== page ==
Posted May 24, 2023

As ‘Succession’ nears its end, who will become the next CEO of Waystar Royco?

Fox School of Business faculty member and former Glenmede Trust Company Vice President Cindy Axelrod examines each member of the Roy family and weighs in on who would make the best successor in HBO’s Emmy-winning drama.

Cindy Axelrod pictured.
Photography By: 
Joseph V. Labolito
With the Succession finale on the horizon, one pressing question looms: Which family member will win the cut throat competition to take over the company? Using her career expertise, Fox School of Business faculty member and former Glenmede Trust Company Vice President Cindy Axelrod offers her thoughts on each member of the Roy family.

(Author’s note: The following piece contains spoilers for the HBO series Succession.) 

This weekend, HBO’s hit series Succession will air its series finale. Now in its fourth season, the show centers on the family-owned media conglomerate, Waystar RoyCo. In the series, four siblings and a nephew jockey to gain control of the company from the family’s patriarch, Logan Roy.  

With the show’s finale on the horizon, one pressing question looms: Which family member will win the cut throat competition to take over the company?  

Cindy Axelrod is an associate professor and deputy finance department chair at Temple’s Fox School of Business, where her courses focus on investment analysis and financial planning. Prior to joining the Temple faculty, she previously worked at Glenmede Trust Company as a vice president and securities analyst, focusing on consumer staple and healthcare stocks.     

Given her professional background, Axelrod immediately became a fan of Succession

“I was so drawn into it, and so fascinated by the family dynamics. There is a huge difference between how someone who is self-made views money versus someone who is born into it, and we see that with Logan Roy, who is self-made, and his children,” she said. “The show really marries a lot of what I work on at the Fox School of Business as it relates to wealth management and financial planning. Succession planning of a family business is so important and sadly, Logan Roy really didn't do much succession planning for his firm.”  

In advance of the final episode of the series, Temple Now caught up with Axelrod to gain her insights into who would have actually made for the best successor. Here, she opines on all of the candidates, analyzing why they would or would not be equipped to take over the family business.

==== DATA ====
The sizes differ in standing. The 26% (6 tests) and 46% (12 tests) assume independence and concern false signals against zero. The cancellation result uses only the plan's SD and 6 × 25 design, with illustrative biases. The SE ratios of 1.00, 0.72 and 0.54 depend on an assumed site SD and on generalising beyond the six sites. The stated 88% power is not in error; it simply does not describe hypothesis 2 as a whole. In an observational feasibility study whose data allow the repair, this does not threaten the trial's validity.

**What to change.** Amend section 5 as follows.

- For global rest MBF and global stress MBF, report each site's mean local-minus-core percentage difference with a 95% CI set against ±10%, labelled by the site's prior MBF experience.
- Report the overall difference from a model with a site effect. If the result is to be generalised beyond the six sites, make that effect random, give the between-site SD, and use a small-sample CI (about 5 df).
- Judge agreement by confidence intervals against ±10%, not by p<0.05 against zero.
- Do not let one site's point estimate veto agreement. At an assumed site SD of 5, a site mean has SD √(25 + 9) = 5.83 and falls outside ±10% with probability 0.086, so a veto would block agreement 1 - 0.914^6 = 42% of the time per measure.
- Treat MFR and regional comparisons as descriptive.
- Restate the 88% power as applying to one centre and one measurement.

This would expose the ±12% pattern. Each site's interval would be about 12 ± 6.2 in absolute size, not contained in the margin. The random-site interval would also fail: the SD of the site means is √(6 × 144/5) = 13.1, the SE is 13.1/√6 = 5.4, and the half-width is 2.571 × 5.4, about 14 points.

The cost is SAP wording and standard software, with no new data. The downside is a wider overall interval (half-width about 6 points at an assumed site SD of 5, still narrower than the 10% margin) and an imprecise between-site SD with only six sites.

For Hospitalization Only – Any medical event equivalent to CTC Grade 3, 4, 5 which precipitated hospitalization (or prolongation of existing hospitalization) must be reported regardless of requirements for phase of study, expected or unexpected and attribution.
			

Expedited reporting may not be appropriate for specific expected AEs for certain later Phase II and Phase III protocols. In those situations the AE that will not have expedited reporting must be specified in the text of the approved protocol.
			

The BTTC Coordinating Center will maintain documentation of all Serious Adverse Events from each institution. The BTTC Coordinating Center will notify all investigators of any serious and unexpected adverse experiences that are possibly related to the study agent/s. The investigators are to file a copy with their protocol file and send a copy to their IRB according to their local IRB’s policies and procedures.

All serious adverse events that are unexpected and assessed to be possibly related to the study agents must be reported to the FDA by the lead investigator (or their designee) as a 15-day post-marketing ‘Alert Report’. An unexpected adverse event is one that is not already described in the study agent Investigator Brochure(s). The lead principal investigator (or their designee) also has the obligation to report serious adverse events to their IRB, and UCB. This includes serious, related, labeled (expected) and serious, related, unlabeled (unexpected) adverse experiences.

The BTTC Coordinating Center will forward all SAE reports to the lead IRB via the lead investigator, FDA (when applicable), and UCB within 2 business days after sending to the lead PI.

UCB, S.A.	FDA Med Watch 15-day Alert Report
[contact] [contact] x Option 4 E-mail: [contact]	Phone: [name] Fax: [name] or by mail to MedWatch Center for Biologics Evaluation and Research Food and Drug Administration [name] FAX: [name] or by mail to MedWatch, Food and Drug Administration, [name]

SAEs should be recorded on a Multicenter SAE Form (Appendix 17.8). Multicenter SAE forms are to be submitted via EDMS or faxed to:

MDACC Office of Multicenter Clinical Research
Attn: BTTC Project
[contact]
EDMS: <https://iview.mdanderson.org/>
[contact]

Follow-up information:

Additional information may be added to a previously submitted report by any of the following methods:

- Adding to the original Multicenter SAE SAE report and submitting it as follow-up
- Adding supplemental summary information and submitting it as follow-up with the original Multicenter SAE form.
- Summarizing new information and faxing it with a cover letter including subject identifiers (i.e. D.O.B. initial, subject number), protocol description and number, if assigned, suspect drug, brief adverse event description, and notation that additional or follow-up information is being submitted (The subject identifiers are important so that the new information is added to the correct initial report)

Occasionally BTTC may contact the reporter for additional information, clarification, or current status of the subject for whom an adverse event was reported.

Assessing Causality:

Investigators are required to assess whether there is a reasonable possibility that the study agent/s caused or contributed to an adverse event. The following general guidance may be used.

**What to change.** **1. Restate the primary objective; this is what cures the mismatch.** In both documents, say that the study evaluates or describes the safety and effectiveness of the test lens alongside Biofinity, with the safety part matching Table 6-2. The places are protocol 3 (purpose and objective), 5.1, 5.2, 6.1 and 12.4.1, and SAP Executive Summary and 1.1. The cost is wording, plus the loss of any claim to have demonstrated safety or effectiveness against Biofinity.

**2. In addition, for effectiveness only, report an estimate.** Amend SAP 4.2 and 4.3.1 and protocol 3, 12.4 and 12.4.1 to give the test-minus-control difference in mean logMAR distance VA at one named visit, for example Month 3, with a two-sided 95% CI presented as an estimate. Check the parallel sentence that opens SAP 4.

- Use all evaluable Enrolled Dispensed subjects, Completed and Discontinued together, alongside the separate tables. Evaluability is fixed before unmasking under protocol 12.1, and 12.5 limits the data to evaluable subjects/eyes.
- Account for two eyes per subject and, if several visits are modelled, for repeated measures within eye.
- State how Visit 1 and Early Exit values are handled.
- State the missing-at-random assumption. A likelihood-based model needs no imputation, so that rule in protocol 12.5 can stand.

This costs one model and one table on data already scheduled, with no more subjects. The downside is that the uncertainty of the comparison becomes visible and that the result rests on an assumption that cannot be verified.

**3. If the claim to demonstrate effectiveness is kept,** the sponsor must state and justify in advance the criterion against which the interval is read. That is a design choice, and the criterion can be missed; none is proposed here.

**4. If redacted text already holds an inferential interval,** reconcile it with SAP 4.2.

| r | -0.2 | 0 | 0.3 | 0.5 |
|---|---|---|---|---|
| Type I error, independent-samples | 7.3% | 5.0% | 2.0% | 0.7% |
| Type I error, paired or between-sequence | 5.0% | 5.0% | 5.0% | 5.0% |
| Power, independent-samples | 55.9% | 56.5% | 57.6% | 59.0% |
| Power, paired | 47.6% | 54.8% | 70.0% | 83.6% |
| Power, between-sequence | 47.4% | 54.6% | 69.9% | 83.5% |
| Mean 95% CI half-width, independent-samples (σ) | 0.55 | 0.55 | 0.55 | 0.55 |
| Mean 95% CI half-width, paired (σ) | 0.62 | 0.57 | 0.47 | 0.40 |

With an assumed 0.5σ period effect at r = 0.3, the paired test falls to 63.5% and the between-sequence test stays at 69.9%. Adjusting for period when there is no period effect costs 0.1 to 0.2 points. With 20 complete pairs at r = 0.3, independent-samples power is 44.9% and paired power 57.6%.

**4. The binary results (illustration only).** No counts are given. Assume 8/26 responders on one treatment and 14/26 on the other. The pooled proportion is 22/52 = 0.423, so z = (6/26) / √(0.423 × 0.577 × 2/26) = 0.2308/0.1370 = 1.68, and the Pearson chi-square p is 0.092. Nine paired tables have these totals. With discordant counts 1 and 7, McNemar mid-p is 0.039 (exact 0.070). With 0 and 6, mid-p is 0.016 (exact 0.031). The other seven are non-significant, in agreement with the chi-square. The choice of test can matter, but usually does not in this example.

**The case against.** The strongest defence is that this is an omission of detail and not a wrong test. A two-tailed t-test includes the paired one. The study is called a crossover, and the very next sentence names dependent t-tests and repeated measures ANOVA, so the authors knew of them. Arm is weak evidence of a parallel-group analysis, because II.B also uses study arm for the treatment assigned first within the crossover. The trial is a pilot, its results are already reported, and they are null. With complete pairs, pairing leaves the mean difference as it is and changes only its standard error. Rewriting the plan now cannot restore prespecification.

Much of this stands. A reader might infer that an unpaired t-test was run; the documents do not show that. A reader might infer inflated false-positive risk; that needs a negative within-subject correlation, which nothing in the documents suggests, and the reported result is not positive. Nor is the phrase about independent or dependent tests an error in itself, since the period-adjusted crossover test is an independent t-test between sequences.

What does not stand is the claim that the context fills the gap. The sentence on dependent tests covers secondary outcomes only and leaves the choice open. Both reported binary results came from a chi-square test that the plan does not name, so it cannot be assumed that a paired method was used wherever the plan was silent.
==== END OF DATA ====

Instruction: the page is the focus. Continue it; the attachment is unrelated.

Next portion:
Connor Roy: Of all of them, he’s probably the least qualified. He was essentially born with a silver spoon in his mouth, has no real business experience and therefore, the idea of him taking over the family business is not a possibility. This, coupled with his lack of political experience makes his bid for the presidency a non-starter too. When you look at all of the Roy children and consider their chances to be the successor, Connor is the easiest one to put a big red X through. There's no way he could ever do it.   

Greg Roy: I have to give him some credit. As a cousin to the family, he’s smart enough to know where his bread is buttered. He recognizes that there is money to be made and a lifestyle that can be maintained through his association with the Roy family. But I really don’t think Greg has any business skill whatsoever, so it’s just not really feasible. So that then leaves us with the three others, which is where the real debate begins.  

Kendall Roy: Honestly, if it weren’t for his baggage, my choice would be Kendall. He’s the voice of reason, and for the most part, he thinks things through. He’s not as emotional or as impulsive as his siblings, and he has some business skill. He has also been groomed by Logan. But, Kendall has two big demons. First, he has an addiction problem, but beyond that, he also murdered someone.  

From a leadership standpoint, you just can’t have a drug addict and a murderer running a company. It’s very unlikely that this could be kept secret, and morally it shouldn’t. So because of all of this, I just cannot go with Kendall. But if it were not for all of the baggage, I think he probably would be the best choice.  

Roman Roy: Roman is certainly entertaining. He’s like the playboy brother who loves all the aspects of being wealthy. But here’s the problem with running a company. You actually have to work for it, and would Roman be willing to do that? Has he ever worked a day in his life, or does he just like the nice suits and nice things that come from having money? He is very impulsive and makes very emotional decisions, with little to no thought about the ramifications. That’s not CEO material at all.  

Beyond that, there are also some unsavory things out there with him. There have been some inappropriate things that he’s done and inappropriate pictures that he has sent to corporate counsel, and who is to say that those could not leak? The internet is forever and anything that you put out there stays there forever. That’s a lot of risk for a company to take on, and that makes him a poor choice here, too.  

Siobhan Roy: I really like Shiv. That might be tied to the fact that like her, I am a woman and have worked in male-dominated industries like investment management and academia. She’s had some work experience, and she’s politically savvy, and thinks on her feet. She knows how to handle things.   

But at the end of the day, Shiv is all about herself. She’s always asking, “What’s in it for me?” And of course, everyone is interested in that when they’re working to make a business, especially a family business, work. Still, Shiv just doesn’t play nice in the sandbox. However, I think she has really good instincts, so I’d like to think she could become the next CEO of Waystar Royco. The key would be ensuring that she has a good team behind her because if it’s ever going to work, she has to learn to play nice in the sandbox.